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Instead, you can hold out, find a person with whom your souls connect, and live happily ever after. For example, when the Beast releases Belle as his prisoner, he gives her the freedom to truly love him. It is only through this relinquishing, that Belle can understand her true feelings. By naming a person, the parent is predetermining their child to answer and identify with that name. The name Belle translates to beautiful or beauty from the French language.

Howard Unruh’s “Walk of Death” foretold an era in which such tragedies would become all too common

Bell though, almost seems unaware of her good looks. For example, while Belle walks through town, her head buried in a story, she is oblivious to all the commotion she is bringing about. The rose, while beautiful and seemingly fragile, has managed to live for ten years. While it is enchanted, the rose must still be protected, and is held in high regard. Belle, similarly, is beautiful and dainty, but strong. She earns respect through her decisions, and does not need to be taken care of. She is strong enough to find her father, strong enough to give her life for his, and strong enough to stand up to the Beast.

Belle also questions the interpellated messages she receives from the general public.

Belle breaks these traditions in numerous ways. She also does not try to hide the fact that she loves to read. She sat on a fountain, in the middle of the town, and sang about her love of books. Indeed, there is a different way to live life, at least for Belle. Unlike many women, Belle is not one to be influenced by appearances, good or bad. She does not fall into the trap of liking the cool guy, just because everyone else does.

While her first reaction to the Beast is terror, she does not actually fear him. If she feared him, she would not have spoken out to the Beast like she did. Not intimidated by his looks, she talks to him like the mean-spirited person he is. This showcases the amount of agency Belle has determined is rightfully hers. Some may feel that Belle is the typical young lady, looking to find her prince.

After all, her favorite part of the book she reads by the fountain is when the girl meets her prince, but does not know it yet.

Dr. Ann McKee

I would argue that the books she finds so intriguing are an escape. While the particular storyline read by the fountain does predict the outcome of the movie, it also illustrates and shows how Belle is feeling. She feels trapped, like the only way she can escape her suffocating world is to read about others where there is adventure and romance. She may want the romance and the white knight on the horse, but she is not willing to compromise who she is inherently, for the gain of something she does not deem true and worthy.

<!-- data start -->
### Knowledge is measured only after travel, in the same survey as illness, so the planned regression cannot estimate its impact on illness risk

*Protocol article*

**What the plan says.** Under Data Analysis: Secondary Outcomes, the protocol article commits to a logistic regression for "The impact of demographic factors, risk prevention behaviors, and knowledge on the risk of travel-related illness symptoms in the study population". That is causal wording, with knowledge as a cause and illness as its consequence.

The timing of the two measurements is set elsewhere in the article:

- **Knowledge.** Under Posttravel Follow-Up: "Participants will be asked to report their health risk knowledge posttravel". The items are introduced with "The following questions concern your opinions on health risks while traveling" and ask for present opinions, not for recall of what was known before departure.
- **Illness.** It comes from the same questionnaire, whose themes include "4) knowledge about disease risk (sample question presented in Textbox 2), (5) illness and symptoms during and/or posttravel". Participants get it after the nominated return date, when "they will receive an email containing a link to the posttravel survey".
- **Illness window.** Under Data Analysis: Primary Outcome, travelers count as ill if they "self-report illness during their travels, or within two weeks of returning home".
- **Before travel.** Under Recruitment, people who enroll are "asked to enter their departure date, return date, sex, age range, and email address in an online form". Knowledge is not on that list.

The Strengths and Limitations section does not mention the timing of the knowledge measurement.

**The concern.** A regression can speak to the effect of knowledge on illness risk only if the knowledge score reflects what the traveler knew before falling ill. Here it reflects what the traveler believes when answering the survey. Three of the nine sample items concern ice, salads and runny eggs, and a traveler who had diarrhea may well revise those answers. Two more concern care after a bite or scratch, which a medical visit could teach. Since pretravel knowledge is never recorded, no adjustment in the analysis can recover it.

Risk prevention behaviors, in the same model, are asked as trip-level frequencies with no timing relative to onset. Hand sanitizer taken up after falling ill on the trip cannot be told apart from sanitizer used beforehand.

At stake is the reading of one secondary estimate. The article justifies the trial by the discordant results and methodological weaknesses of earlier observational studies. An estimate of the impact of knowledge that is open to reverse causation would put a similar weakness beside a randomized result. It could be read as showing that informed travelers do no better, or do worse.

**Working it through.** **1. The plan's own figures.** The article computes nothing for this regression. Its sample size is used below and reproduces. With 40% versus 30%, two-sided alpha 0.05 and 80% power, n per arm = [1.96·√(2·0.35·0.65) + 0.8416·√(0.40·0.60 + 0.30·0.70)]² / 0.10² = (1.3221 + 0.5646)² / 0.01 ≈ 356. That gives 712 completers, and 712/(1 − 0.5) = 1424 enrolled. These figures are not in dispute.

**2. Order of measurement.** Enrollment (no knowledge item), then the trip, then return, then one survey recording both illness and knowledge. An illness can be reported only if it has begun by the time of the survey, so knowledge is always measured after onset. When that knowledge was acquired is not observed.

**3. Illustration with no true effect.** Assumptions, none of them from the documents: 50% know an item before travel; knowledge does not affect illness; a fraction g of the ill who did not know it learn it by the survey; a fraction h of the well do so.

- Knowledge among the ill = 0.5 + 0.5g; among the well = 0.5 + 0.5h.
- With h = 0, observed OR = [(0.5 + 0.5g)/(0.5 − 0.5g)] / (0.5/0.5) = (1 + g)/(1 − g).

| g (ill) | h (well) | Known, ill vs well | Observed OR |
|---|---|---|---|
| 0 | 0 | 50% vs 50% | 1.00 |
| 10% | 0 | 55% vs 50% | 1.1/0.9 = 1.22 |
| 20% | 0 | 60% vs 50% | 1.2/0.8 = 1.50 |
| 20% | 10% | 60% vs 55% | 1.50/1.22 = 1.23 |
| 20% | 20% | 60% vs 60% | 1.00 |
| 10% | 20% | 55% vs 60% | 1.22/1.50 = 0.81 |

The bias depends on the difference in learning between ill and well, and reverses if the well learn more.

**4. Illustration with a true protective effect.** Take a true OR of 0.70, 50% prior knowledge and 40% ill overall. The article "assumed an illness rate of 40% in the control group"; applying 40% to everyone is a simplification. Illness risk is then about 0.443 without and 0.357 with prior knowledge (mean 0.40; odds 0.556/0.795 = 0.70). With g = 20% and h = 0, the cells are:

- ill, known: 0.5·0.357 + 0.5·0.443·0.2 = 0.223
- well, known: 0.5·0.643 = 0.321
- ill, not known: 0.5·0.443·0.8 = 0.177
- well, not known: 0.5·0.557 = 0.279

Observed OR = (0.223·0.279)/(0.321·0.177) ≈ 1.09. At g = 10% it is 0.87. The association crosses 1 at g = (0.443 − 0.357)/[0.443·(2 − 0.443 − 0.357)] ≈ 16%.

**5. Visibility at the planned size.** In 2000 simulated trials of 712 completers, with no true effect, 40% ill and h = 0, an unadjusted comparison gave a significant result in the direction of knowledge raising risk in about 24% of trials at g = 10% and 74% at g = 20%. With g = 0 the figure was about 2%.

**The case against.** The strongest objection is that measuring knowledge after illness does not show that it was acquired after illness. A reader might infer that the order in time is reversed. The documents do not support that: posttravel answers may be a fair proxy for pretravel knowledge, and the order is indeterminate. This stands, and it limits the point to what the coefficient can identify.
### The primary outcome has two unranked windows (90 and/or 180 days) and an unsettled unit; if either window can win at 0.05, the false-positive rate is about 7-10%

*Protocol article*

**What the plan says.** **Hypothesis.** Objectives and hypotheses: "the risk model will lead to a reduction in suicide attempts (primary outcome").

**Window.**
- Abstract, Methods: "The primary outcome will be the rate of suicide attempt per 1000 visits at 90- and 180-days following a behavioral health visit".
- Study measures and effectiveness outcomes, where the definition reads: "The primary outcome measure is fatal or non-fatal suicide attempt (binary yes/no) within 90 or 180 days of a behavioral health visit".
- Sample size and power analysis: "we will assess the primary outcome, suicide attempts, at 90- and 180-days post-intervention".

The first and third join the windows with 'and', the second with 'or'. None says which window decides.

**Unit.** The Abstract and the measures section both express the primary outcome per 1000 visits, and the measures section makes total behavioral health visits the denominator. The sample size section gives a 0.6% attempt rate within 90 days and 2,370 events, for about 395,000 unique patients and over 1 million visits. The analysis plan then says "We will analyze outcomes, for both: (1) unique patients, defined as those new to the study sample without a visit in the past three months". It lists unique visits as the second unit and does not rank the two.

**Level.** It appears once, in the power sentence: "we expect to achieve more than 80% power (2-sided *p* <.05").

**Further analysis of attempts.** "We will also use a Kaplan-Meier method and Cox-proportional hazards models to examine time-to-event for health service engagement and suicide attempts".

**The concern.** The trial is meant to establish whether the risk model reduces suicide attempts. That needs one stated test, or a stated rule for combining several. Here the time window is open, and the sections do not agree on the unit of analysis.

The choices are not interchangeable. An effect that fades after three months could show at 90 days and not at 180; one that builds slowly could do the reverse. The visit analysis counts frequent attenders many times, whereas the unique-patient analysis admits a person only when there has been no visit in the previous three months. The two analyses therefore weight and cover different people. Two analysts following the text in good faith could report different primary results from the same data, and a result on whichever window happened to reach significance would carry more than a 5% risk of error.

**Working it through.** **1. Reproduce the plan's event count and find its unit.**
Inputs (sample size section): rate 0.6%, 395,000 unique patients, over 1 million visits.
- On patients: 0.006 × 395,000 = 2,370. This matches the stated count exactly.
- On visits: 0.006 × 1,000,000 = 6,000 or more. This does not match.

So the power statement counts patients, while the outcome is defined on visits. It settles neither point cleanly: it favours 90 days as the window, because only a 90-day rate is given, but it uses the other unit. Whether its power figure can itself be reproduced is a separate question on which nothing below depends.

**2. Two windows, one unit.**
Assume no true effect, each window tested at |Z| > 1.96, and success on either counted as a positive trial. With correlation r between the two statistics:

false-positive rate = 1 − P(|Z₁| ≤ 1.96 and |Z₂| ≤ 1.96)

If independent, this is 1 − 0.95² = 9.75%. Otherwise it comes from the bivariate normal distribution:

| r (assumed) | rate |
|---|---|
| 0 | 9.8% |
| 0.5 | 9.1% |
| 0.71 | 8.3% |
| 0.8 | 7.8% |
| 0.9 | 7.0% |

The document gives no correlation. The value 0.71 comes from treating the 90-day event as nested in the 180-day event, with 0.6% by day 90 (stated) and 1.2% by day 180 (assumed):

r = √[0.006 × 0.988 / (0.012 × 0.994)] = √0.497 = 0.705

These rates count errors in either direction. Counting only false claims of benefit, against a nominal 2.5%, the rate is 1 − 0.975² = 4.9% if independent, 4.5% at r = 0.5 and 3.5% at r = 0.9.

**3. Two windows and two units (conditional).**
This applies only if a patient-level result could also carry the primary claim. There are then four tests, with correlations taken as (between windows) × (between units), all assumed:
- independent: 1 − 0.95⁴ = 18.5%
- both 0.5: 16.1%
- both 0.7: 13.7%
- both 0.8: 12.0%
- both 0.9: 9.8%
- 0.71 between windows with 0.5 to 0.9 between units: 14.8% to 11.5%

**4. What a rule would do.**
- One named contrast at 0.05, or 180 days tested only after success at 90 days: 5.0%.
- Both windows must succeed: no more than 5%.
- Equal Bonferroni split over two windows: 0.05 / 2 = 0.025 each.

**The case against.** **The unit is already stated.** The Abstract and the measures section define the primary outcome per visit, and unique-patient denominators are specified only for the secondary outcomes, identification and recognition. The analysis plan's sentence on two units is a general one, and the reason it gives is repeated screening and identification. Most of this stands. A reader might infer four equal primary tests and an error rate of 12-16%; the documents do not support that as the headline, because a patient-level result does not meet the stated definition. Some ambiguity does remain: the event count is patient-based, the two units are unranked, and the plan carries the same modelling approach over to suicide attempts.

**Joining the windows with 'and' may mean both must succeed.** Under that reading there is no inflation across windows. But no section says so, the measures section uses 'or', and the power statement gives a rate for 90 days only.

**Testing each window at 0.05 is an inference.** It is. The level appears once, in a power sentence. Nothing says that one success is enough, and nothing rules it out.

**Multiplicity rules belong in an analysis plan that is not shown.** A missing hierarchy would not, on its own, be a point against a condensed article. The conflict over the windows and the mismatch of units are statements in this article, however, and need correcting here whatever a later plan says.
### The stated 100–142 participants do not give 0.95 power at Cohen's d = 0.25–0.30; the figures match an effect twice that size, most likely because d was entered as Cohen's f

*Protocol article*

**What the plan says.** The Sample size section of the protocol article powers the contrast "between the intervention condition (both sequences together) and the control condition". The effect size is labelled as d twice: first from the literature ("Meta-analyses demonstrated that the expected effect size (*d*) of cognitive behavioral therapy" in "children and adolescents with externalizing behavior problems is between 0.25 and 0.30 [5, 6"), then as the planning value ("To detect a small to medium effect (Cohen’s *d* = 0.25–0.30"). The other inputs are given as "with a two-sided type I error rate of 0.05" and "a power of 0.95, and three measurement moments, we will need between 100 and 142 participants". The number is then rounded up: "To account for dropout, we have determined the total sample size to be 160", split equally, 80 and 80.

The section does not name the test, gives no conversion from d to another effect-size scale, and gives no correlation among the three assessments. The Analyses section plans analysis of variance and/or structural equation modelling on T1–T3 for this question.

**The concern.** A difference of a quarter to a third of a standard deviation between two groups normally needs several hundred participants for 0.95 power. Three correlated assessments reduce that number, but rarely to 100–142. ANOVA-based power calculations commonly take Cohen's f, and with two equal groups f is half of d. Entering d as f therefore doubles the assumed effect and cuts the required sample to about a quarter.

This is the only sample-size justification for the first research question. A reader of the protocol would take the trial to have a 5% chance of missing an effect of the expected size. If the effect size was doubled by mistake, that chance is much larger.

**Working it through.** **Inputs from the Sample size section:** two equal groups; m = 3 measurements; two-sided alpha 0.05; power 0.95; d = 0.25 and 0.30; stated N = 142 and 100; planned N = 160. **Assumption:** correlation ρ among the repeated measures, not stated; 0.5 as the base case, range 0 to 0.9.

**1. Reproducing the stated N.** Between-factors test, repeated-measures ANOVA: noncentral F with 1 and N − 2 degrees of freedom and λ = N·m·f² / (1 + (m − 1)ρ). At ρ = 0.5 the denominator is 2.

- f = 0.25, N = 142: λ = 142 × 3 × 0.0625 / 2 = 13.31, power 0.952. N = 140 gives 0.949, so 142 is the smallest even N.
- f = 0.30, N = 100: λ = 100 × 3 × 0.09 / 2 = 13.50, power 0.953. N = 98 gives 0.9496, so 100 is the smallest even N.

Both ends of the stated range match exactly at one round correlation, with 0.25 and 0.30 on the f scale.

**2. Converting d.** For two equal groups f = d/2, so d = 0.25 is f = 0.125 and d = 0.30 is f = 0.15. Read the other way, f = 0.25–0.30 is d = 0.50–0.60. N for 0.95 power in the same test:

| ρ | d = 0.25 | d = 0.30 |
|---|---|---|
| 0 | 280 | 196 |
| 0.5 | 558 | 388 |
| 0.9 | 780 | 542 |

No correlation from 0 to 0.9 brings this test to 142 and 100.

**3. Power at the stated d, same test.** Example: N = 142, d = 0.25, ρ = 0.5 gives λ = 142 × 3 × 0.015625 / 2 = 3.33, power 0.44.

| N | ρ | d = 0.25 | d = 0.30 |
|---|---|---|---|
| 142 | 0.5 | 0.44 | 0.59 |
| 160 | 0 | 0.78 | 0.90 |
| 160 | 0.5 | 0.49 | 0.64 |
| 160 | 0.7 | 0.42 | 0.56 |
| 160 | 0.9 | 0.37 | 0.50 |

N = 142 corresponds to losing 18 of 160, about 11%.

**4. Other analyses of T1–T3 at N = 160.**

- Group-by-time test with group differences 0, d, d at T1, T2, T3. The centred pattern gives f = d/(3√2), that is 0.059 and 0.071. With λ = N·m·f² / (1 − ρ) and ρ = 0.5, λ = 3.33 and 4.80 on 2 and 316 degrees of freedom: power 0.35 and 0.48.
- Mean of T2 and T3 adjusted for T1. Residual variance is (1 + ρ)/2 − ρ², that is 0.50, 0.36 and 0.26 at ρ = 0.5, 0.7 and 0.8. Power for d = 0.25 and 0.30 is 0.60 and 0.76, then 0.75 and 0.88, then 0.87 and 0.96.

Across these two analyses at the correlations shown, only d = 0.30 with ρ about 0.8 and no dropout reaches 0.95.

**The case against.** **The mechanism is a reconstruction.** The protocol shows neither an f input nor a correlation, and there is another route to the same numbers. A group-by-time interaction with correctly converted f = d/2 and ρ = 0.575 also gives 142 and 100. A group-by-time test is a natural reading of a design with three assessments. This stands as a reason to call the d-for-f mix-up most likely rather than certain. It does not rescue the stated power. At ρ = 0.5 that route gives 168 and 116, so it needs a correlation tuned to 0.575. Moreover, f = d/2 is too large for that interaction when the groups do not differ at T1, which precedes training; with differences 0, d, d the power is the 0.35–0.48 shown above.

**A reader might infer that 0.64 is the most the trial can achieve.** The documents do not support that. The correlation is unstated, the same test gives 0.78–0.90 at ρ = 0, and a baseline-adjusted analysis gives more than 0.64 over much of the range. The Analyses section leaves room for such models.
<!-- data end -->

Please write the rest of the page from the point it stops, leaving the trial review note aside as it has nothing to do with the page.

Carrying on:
She wants to be a person, first and foremost, and have someone understand what she feels.


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Belle avoids the interpellation of her peers and society through staying true to herself, and, in the end, she gets her prince. She does not succumb to the prodding of Gaston, and even her father in the beginning, to marry and become a mainstream household wife. Instead, she uses her ability to love truly to find the man, or beast, with which she is meant to be.

These children who praise a movie that is clearly derogatory, and gross degrades the ethical teachings they should be learning. The stereotype for children is that they should learn valuable, and critical lessons that will help them in life. The movie also demeans authority figures such as, the government, the president, teachers, principles, parents etc. One of the best examples of this idea of carnivalesque is when Cartman defies his authority figures.

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While sitting in class Mr. Unwilling to cooperate, Cartman instead curses at the teacher and is sent to the office. In the office, he again curses at the principle. Both authority figures are surprised by these acts of defiance; they do not know how to punish this behavior. Instead, Cartman is free to say and do what he pleases, to whomever. This scene depicts the role reversal of authority. It is Cartman who holds the power, and not the typical adult authority figure. They are repeatedly unsuccessful.